In the 1980s, an intermediate microeconomics text that I was a big fan of was Donald N. McCloskey’s The Applied Theory of Price. It’s very “Chicagoan” in the best sense of that word. If you mastered that book–I mean really mastered it–you could plausibly call yourself a microeconomist and not just a student.

Here’s a link to a pdf of the text, which McCloskey offers at a zero price.

My friend Rick Geddes of Cornell University came across correspondence in 1988 between McCloskey and the president of Penn State University. I won’t quote the whole thing because McCloskey’s letter was lengthy. He showed more respect for the outrageous president than I would have.

Here’s the relevant section of the text: it’s about racial discrimination in the labor market:

Q: If employers, to a varying degree, have a distaste for hiring black workers rather than white workers at the same wage, then a rise in the proportion of blacks to whites will be accompanied by a fall in the relative wages of blacks.

A: As the proportion rises, the blacks must be paid the same wages (assuming that blacks and whites are identical except for color), or else the low-wage person will undersell the high-wage one. So the black wage is determined by the wage differential that just compensates the most discriminatory employer hiring any black for hiring “the” marginal one. Therefore, true.

On October 21, 1988, President Bryce Jordan of Penn State University wrote McCloskey, then a tenured professor at the University of Iowa, asking McCloskey to change the text. Jordan wrote:

I am writing on behalf of concerned students at Penn State who are distressed about certain language in your text, The Applied Theory of Price. I understand that Jim Rodgers, head of Penn State’s Department of Economics, has discussed these concerns with you in that phrases exist in the text that are perceived to be offensive to students of African-American descent. We refer specifically to page 451 of the text where it cites: “(assuming that blacks and whites are identical except for color).” It would be my hope that you would work with your editors to see that this particular passage is deleted from forthcoming editions of the text.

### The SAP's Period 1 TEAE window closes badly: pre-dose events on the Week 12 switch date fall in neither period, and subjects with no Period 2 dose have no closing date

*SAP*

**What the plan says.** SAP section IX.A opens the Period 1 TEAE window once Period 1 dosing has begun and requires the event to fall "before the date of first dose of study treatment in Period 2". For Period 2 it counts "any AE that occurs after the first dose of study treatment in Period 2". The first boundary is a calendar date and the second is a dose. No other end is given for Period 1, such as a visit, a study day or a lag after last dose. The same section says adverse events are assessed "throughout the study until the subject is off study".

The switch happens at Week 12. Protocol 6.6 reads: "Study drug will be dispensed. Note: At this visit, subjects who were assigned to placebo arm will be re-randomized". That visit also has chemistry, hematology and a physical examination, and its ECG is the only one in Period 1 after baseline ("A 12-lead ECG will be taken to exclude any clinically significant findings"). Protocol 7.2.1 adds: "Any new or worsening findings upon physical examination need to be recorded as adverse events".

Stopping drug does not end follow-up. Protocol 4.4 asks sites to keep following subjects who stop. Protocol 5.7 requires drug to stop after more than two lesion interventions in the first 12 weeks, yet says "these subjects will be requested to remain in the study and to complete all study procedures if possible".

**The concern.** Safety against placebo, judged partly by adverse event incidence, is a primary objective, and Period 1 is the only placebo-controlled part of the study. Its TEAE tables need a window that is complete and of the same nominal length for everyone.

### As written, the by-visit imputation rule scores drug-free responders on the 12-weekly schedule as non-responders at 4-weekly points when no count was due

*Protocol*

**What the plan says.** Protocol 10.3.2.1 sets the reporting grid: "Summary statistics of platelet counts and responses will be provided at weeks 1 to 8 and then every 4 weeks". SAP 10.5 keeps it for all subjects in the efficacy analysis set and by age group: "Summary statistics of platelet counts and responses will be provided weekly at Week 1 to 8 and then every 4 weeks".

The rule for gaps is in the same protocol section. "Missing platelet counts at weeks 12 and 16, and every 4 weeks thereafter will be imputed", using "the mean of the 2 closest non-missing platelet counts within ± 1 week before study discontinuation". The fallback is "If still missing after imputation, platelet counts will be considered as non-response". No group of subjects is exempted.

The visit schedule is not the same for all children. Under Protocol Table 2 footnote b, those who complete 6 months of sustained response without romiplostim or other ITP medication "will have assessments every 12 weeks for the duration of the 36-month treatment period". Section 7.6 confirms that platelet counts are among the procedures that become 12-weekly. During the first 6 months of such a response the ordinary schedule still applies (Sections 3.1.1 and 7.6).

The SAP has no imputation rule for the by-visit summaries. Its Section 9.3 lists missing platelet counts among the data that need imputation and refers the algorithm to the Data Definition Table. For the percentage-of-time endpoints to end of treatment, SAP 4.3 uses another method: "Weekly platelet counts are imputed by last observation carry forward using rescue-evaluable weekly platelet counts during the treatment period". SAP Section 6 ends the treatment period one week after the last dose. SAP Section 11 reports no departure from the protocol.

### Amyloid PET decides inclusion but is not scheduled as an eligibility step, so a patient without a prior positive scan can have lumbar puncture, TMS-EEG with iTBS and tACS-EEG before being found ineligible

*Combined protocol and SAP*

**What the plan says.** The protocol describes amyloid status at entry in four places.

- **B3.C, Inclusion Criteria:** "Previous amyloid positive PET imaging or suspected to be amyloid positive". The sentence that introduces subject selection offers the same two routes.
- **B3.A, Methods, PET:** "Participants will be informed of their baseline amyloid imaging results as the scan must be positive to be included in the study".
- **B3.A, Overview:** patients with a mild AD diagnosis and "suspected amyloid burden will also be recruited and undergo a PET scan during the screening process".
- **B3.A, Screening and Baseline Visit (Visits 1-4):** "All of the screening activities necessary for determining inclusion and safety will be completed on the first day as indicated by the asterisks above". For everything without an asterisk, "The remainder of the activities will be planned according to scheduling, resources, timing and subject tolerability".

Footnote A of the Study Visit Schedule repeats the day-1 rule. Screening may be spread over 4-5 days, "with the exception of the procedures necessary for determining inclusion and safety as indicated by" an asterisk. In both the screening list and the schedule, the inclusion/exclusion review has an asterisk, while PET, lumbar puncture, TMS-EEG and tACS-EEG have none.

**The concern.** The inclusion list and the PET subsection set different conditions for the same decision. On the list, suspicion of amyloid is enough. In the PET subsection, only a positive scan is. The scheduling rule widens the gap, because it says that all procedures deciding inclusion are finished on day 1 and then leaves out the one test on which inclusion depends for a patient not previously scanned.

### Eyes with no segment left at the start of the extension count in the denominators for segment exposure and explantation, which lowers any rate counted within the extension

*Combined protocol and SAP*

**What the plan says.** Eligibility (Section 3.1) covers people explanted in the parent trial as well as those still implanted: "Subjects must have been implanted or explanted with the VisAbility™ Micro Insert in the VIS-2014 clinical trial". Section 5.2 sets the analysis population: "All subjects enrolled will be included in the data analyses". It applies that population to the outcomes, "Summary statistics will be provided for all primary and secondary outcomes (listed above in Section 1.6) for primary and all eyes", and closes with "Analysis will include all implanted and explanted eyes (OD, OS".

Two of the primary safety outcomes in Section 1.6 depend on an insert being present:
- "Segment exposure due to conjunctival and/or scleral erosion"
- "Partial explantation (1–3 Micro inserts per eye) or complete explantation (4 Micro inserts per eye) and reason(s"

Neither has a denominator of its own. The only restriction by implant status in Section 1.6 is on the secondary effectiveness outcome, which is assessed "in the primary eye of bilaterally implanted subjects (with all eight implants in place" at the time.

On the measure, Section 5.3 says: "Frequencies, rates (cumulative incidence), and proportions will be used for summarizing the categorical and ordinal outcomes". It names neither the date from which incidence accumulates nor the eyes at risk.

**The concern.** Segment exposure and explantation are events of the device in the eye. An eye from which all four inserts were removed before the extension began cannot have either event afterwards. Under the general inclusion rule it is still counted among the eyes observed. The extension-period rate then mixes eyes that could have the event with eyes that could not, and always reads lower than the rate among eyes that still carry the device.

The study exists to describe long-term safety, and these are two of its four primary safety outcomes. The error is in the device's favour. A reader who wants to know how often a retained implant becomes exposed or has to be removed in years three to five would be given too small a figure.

In McCloskey’s long answer, he tried to figure out what Jordan meant and responded to each potential meaning. In my view it was a good-faith effort.

Then McCloskey turned to the wider issue, writing:

Let me be perfectly clear that I am not going to accede to your demand. I would literally rather go to jail. I must resist of course any such request for censorship, however politely expressed–and yours is clumsily and insultingly expressed–or however influential the requestor–and you are very influential. I would have thought that the president of Penn State would know this, but these are bad times for free inquiry, when those who are supposed to defend it shirk. I won’t. Your request for revision is politically motivated and wholly unreasoned, and I must resist it with all my tiny strength.

McCloskey ended the letter with the following:

I have wider concerns. My concern is that you represent a new breed of administrators with a feeble understanding of academic freedom
(which is not “bestowed” by anyone; it is a fragile social custom, easily taken away, by such actions as yours). My concern is that you and your students have somehow gotten the idea that democratic life is a matter of making demands and issuing orders. My concern is that your rhetoric of “sensitivity” is a cover for attacking the most vulnerable parts of the society, the conversations of serious people. Most of all my concern is that we college professors are somehow not educating people to what real sensitivity to moral issues is about, something beyond Dr. Feelgood “concerns” unarticulated and backed by threats of boycott and uses of authority. But I can’t threaten you in turn to get you to respond to my concerns. I can only reason with you.

Note that second sentence in the above quote. Man, was McCloskey ever on to something. The rot was there at least 35 years ago.

For more on labor market discrimination, see Linda Gorman, “Discrimination,” in David R. Henderson, ed., The Concise Encyclopedia of Economics.